Re: Any easy, cheaper ways to increase MPG?

Postby Cam2363 » Fri Jun 07, 2019 10:27 am




User avatar
3X00-Modified
Administrator
Posts: 10902
Joined: Thu Jul 05, 2007 9:18 am
Location: Brooklyn CT

Re: Any easy, cheaper ways to increase MPG?

Postby 3X00-Modified » Mon Jul 08, 2019 3:50 pm

That's better than the cheapest versions out there, but I would make sure they come with a good guarantee and exchange option if you do buy them. Ebay is very risky for these kinds of parts, you have almost no one to turn to if they fail 3 months later.


Mr.Pink
Supreme Unit
Sleepy Goodness
"Beretta Guy"

Cam2363
Registered User
Posts: 333
Joined: Sun May 20, 2018 5:35 pm

Re: RE: Re: Any easy, cheaper ways to increase MPG?

Postby Cam2363 » Thu Jul 11, 2019 2:50 pm

3X00-Modified wrote:That's better than the cheapest versions out there, but I would make sure they come with a good guarantee and exchange option if you do buy them. Ebay is very risky for these kinds of parts, you have almost no one to turn to if they fail 3 months later.
Thanks. I actually bought those, a new O2 sensor and IAC. Put the IAC in but need to find time to do the other stuff.

Sent from my SM-G975U using Tapatalk



Cam2363
Registered User
Posts: 333
Joined: Sun May 20, 2018 5:35 pm

Re: Any easy, cheaper ways to increase MPG?

Postby Cam2363 » Fri Sep 06, 2019 8:32 am

Ok, so I replaced the injectors and it seems like it did help. According to my obd2 app, I get like 18.3 mpg, now I dont know what it was like before, but this seems like an improvement. I'm also at like 210 miles one single fill up so far. Which is the second highest milage I've ever gotten, and this is with no highway driving. It could also be because I got gas at a different place, but only time will tell if there was an improvement or not

Sent from my SM-G975U using Tapatalk



Wayfaick
Registered User
Posts: 1
Joined: Sun Sep 18, 2022 10:36 am

-

Postby Wayfaick » Sun Oct 09, 2022 3:56 pm

I considered going with Mazdacomp dry sump system to increase the flow.. But obviously it bit too much set up about 4-5K.

Anyone have any other suggestion to increase oil flow volume?? Any trick to modifying stock oil pump etc??



User avatar
Rettax3
Registered User
Posts: 1761
Joined: Mon Oct 22, 2012 3:34 pm

Re: -

Postby Rettax3 » Tue Oct 18, 2022 9:29 pm

Wayfaick wrote:I considered going with Mazdacomp dry sump system to increase the flow.. But obviously it bit too much set up about 4-5K.
Anyone have any other suggestion to increase oil flow volume?? Any trick to modifying stock oil pump etc??


Well, this is somewhat a different discussion than the OP's "MPG" question, but my first thought is 'what engine do you have?' and my second thought is 'why do you need/want to increase oil-flow?'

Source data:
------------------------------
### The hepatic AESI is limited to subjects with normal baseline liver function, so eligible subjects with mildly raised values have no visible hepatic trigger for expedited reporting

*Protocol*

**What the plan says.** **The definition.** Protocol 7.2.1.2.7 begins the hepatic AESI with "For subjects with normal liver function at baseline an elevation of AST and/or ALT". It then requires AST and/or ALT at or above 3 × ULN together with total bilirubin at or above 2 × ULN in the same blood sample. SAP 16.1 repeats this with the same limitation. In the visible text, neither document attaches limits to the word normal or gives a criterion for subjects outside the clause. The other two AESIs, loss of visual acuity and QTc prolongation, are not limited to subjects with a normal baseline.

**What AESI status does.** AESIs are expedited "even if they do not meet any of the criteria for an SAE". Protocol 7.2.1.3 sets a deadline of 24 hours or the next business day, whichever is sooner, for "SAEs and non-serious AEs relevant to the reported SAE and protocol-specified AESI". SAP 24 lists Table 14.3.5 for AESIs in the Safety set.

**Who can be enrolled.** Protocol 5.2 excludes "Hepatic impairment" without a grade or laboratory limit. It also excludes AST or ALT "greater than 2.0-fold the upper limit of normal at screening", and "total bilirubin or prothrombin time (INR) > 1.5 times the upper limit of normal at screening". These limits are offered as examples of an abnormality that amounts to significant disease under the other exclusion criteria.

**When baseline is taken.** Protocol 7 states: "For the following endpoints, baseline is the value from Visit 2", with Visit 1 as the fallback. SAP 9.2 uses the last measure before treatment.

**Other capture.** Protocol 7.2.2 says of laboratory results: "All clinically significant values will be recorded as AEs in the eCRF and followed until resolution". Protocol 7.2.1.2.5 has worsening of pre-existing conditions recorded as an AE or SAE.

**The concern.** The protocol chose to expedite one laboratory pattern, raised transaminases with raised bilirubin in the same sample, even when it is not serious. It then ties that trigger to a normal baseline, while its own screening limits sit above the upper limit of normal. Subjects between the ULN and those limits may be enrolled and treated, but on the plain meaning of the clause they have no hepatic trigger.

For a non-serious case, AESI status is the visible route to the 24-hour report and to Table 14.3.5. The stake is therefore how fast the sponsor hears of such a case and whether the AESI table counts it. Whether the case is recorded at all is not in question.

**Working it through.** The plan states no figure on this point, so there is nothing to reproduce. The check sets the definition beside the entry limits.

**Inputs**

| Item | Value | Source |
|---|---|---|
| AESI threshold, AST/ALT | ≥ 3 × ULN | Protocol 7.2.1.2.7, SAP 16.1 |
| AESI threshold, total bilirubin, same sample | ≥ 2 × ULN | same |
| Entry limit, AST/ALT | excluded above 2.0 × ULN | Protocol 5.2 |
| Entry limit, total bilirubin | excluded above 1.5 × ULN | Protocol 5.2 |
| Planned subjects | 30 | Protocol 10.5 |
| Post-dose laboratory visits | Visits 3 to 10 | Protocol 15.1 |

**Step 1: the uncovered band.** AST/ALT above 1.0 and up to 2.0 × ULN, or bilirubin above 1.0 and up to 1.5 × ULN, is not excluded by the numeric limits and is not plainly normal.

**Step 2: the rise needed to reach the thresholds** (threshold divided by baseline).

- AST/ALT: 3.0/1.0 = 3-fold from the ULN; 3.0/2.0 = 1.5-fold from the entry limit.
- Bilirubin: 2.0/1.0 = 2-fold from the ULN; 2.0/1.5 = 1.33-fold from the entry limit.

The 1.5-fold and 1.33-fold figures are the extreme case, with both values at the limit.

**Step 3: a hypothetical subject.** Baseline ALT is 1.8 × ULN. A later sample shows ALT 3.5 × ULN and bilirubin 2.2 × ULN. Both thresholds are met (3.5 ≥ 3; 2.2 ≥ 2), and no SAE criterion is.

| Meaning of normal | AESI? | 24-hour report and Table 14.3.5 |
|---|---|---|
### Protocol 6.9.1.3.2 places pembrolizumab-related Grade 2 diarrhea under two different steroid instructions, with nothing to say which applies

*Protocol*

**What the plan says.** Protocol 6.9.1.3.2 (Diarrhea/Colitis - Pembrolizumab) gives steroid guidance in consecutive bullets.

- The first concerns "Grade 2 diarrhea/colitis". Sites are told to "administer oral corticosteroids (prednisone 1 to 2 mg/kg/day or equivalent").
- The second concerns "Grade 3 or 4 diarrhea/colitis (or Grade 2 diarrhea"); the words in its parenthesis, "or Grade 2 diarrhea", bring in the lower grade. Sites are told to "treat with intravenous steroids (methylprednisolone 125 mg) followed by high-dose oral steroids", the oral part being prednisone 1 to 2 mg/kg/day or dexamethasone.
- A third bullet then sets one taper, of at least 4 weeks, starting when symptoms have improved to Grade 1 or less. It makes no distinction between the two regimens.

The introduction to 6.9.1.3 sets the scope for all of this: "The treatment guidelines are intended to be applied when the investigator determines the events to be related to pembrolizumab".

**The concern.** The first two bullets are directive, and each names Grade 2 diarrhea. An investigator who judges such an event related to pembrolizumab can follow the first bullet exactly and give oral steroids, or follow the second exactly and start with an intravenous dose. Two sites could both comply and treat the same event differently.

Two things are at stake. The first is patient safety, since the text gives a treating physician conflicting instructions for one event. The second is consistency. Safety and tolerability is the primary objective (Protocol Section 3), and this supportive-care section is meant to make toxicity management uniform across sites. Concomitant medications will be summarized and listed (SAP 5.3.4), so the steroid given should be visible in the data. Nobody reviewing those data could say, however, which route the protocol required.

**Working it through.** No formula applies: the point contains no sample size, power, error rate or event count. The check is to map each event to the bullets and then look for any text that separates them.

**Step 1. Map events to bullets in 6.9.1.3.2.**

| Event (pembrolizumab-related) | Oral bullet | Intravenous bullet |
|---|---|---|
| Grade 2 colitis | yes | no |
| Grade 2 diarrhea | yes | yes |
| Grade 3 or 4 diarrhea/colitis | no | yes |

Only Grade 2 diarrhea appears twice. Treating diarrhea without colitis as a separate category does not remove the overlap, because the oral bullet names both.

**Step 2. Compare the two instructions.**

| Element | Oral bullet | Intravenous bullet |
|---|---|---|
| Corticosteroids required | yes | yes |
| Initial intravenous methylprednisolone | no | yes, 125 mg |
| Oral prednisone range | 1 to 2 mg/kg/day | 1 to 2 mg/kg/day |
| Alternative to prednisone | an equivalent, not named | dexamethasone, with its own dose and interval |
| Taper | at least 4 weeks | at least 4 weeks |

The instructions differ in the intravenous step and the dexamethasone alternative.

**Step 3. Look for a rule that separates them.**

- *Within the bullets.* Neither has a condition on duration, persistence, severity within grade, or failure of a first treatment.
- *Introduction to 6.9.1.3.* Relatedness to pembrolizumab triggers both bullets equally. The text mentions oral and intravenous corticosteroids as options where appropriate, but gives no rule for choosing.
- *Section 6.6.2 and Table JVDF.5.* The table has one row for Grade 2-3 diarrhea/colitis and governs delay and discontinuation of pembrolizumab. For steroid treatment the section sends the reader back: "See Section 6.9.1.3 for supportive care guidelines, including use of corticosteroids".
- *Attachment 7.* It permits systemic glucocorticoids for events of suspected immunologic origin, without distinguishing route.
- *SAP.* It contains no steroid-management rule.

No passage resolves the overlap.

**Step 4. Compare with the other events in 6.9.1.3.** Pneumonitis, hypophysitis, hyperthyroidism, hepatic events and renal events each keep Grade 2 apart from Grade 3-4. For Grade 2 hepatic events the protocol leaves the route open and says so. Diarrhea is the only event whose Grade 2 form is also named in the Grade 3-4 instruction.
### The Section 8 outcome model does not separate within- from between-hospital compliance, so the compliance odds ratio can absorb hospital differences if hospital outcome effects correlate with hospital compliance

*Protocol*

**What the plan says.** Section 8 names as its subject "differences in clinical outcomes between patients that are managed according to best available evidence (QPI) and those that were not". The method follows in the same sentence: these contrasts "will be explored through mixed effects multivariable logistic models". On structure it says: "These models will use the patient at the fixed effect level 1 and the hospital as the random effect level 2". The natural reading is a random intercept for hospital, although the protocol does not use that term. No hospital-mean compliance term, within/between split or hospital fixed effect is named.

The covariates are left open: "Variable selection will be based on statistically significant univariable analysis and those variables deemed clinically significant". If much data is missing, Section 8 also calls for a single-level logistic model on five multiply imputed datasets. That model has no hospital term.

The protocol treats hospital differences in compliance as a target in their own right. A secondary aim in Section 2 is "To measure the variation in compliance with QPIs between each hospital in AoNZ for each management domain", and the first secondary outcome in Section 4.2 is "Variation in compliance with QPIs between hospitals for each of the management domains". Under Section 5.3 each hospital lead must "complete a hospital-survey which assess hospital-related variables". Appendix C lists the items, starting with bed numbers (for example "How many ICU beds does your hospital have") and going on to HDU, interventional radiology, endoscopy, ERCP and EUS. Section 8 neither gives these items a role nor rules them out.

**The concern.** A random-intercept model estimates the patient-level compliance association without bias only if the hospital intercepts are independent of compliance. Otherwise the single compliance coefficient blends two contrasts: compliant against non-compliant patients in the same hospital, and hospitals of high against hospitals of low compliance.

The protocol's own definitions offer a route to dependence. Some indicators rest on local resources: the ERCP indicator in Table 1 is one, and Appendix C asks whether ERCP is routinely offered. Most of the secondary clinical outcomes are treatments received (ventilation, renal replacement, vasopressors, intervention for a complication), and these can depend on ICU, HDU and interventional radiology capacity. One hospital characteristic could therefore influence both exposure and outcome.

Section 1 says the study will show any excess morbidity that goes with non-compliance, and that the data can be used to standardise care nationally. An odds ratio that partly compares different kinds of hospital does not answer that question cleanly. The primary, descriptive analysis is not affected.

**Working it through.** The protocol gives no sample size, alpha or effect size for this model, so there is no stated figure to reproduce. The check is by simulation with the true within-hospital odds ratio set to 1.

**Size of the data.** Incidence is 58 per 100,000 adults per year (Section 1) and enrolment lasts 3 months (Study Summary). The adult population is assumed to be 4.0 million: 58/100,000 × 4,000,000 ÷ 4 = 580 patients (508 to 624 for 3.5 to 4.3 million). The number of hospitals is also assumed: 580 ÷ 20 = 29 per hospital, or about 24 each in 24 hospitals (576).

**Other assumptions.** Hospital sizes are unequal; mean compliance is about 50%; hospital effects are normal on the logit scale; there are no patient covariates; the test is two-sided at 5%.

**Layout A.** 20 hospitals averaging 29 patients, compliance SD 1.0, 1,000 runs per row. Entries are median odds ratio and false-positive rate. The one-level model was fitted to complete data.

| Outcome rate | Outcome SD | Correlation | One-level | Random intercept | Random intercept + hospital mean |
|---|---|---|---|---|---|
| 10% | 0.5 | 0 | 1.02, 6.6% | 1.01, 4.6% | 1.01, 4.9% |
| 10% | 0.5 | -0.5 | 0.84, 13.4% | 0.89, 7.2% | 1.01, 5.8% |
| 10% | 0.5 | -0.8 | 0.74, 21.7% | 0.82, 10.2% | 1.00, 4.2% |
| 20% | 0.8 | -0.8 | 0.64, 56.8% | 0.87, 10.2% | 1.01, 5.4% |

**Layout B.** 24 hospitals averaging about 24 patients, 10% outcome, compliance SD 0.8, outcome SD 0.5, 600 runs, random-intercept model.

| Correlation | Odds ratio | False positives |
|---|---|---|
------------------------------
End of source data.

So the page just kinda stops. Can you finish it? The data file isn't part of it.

Some thoughts on it though, high-FLOW pumps are available as performance add-ons for most of these engines, try Jegs, Summit, etc if Rock Auto doesn't have them. However, many people have had serious problems running high-flow oil-pumps on otherwise stock engines -it just isn't needed nor necessarily recommended. Additionally, we don't have added-volume pans readily available for our cars, and that should definitely be taken into consideration before adding a pump that will suck the pan dry faster than normal. High PRESSURE pumps are a different animal, and if you 'need' to upgrade beyond stock specifications for some reason, best to know for sure which direction to take, and know for certain why it is needed. High PRESSURE pumps blow out old sensors, old gaskets, and can push past tired seals far too easily. Those are best left for fresh performance builds.

If you have low pressure, it is just as likely to be worn main-bearings as a tired oil-pump. On the 60-degree V-6s (2.8, 3.1 and 3100 for the Berettas), the rear Main bearing is basically an oil-control pressure-restrictor. Once worn beyond service limit, you will basically have little oil-pressure in the galleries, and won't read anything on the gauge. In short, a healthy engine that is still roughly stock won't NEED higher flow of oil, a worn engine shouldn't GET a high-flow pump (in my experience, and to my knowledge, at least).

A dry-sump conversion would be interesting to see. I ALMOST bought a 4.6 Northstar that had been converted to dry-sump, and many other pro race-level mods to it, but just didn't have enough desire to invest the money in it. Pretty cool stuff out there though. What are you working towards, any info you want to share about your Beretta?


1989 SuperCharged 3800 Srs-II (First)Six-Speed GTU
1990 Turbo 3.4 5-Speed T-Type
1990 4.0L 4-Cam 32-Valve V-8 5-Speed Indy GTi (Project)
1990 Stock(!) 3.1 MPFI Auto Indy
1995 LA1/L82 4T60E Z-26
1995 3.4 DOHC Turbo 5-Speed Z-26


Return to “Performance Mods”

Who is online

Users browsing this forum: No registered users and 7 guests